Evan Ford ’96, Farm Manager

UNH Woodman Horticultural Research Farm and Kingman Research Farm
A photo of UNH farm manager Evan Ford standing in a field at the Woodman Horticultural Research Farm.

Following high school, Evan Ford ’96 served in the U.S. military, during which time he was stationed in Korea and the Philippines. It was in East and Southeast Asia where he witnessed subsistence farmers doing their best to work the land and provide for their families with what they could. This, along with his faith, inspired him to want to give back, to help those in need and to particularly support farmers and work in the industry himself.

“Just being able to help farmers is partly why I chose this path—because I’ve seen how hard they struggle and how difficult the lifestyle is,” said Evan. “I figured I could come here (to UNH) and help support the researchers so that they can provide that applied science to farmers to use in their practices and better support themselves and their families.”

More than two decades later, he’s responsible for managing the logistical components of the research taking place at UNH’s two agriculture and horticulture farms—finding ways to assist research faculty and staff in meeting their study goals.

Position: Farm Manager, Woodman Horticultural Research Farm and Kingman Research Farm
Year began with NHAES: 2001
Previous positions: Graduated from UNH’s horticultural and agronomy program in 1996. Worked on two different farms, helping with dairy operations and growing and harvesting vegetables, prior to joining UNH as a staff member. Started out as the assistant farm manager of Woodman Horticultural Research Farm. In 2015, became the farmer manager of the Woodman Horticultural Research Farm and the Kingman Research Farm.

What motivated you to pursue a career in horticulture?

Evan Ford: I served in the U.S. Marine Corps from 1982-86. I served on Okinawa Island and in Korea and the Philippines, and when we were there, we traveled on buses, occasionally through the countryside. I saw how people were living there, just scraping by at the time, through subsistence farming. It motivated me to help farmers to have better lives.

After I came back to the States, I worked in construction for 8 years, then decided to return to school and earn my degree in horticulture. Around that time, I became a Christian too and decided I wanted to serve humanity. Farming offered that opportunity, as did my faith and missionary work.

Where have you done missionary work at?

Evan: The Dominican Republic and Haiti. I’ve done a little farming work on my missionaries, but mainly more helping with the construction of new buildings.

How do you support research at UNH’s two horticulture/agriculture farms?

Evan: A researcher will usually come to me with a project in mind and my team and I will figure out a way to accomplish their goal(s). We mostly support infield (farmland) research, so we mainly figure out fertility requirements, irrigation systems, field preparation—everything required to keep their plants healthy and alive so that they can attain their research goals. In the summer, I interact with the researchers on a regular basis, identifying their needs and helping solve any problems that might arise.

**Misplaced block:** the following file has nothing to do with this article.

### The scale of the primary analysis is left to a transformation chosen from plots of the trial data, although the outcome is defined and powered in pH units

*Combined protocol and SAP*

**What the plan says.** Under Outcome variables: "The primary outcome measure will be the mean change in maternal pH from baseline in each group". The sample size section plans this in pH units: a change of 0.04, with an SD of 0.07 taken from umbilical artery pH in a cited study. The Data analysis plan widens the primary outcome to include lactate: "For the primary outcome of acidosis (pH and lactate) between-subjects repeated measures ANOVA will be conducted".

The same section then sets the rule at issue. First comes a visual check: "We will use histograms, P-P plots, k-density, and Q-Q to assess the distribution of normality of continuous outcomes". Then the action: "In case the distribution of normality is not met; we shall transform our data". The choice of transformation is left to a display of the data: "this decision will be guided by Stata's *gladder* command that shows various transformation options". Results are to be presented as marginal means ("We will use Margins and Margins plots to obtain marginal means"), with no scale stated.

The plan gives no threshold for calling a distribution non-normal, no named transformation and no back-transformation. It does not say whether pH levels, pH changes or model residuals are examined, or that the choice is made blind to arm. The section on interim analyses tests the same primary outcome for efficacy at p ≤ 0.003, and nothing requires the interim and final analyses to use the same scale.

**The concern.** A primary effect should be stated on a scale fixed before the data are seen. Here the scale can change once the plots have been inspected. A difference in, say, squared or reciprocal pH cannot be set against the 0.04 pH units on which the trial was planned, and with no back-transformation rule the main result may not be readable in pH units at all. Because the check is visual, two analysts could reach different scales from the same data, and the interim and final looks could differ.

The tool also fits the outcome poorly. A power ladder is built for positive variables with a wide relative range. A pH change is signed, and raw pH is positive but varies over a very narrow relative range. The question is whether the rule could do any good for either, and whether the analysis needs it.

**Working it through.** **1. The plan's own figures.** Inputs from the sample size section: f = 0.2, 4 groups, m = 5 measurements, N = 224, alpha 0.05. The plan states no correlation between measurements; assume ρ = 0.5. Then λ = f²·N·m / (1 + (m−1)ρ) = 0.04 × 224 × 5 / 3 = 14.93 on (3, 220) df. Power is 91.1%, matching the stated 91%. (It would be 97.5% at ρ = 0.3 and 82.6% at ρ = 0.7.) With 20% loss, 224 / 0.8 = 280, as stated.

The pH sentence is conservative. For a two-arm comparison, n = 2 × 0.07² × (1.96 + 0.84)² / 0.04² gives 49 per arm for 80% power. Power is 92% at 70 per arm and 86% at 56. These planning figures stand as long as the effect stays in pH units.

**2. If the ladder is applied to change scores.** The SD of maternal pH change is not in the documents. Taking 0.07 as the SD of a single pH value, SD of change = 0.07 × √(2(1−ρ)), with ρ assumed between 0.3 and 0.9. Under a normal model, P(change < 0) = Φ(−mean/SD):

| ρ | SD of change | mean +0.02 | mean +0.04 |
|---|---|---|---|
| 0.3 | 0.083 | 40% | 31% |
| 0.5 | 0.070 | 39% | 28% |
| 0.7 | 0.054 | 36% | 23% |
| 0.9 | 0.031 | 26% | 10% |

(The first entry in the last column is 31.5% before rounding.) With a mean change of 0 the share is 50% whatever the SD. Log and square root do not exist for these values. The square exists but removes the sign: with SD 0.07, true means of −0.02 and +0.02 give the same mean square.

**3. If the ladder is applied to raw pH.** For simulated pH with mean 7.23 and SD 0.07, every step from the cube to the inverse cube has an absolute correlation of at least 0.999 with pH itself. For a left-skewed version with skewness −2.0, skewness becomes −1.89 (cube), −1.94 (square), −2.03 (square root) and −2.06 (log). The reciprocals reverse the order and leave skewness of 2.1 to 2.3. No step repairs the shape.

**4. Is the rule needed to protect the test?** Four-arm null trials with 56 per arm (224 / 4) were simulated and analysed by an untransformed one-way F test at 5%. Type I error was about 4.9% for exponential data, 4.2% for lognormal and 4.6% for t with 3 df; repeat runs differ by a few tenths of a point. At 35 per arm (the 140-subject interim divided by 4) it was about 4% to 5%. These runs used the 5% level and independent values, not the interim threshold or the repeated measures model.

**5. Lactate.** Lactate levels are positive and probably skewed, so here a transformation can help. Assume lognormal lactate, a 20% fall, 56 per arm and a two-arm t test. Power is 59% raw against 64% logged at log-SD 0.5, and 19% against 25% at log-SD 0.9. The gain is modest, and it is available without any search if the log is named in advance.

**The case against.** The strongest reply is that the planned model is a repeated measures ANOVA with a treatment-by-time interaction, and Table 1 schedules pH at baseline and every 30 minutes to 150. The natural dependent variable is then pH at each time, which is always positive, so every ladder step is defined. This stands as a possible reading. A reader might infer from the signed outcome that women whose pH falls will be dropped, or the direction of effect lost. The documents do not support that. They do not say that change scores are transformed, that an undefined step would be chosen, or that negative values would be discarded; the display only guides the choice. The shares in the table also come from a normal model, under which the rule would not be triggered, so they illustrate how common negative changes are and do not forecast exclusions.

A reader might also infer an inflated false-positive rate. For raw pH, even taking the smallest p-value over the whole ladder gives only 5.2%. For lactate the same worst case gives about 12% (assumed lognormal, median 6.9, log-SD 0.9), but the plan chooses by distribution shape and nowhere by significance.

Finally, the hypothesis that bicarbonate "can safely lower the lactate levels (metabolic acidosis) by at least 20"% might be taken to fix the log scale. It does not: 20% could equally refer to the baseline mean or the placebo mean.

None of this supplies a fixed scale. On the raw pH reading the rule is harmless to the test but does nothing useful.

A photo of UNH farm manager Evan Ford holding up items while seated in a green tractor.
A photo of UNH farm manager Evan Ford walking down rows of composting material located at the UNH Kingman Research Farm.

At the Kingman Research Farm, Evan Ford shows some of the items he's found while out mowing over the years (left) and walks a row of composting material.

What are your favorite parts of the job here at UNH?

Evan: I get to the sample the research byproduct—that’s a big one (laughing). Also, my office is the outdoors. That’s really important to me—I’ve always worked outdoors, throughout my career. Plus, there’s a certain amount of autonomy. And really supportive leadership.

What’s an important attribute of the horticultural and agricultural research taking place at UNH?

Evan: It’s flexible and responsive to what the state and regional needs are. That’s why we’re here—to respond to and meet those needs and to help our farmers, growers and producers.

Is there research that you think we should be looking toward?

Evan: We’ve had some impactful agriculture and horticulture research come out UNH over the years. Two research areas with long and established histories are apple disease and cucurbits research—the latter of which is still going strong.

Looking toward the present and future, another area—and something I think is really important—is season extension. For the sake of farmers across Northern New England, any way that we can find to extend the season—either earlier or later—will be extremely valuable to them.

Do you have your own farm at home and what are some of your favorite things to grow there?

Evan: Yes, I have a few high tunnels at home that I grow in. I used to grow and market my own tomatoes.

I like growing tomatoes and potatoes. I like trying different crops too to see what grows best for me. I like growing blueberries—it’s one of my favorite fruits, plus they’re easy to care for.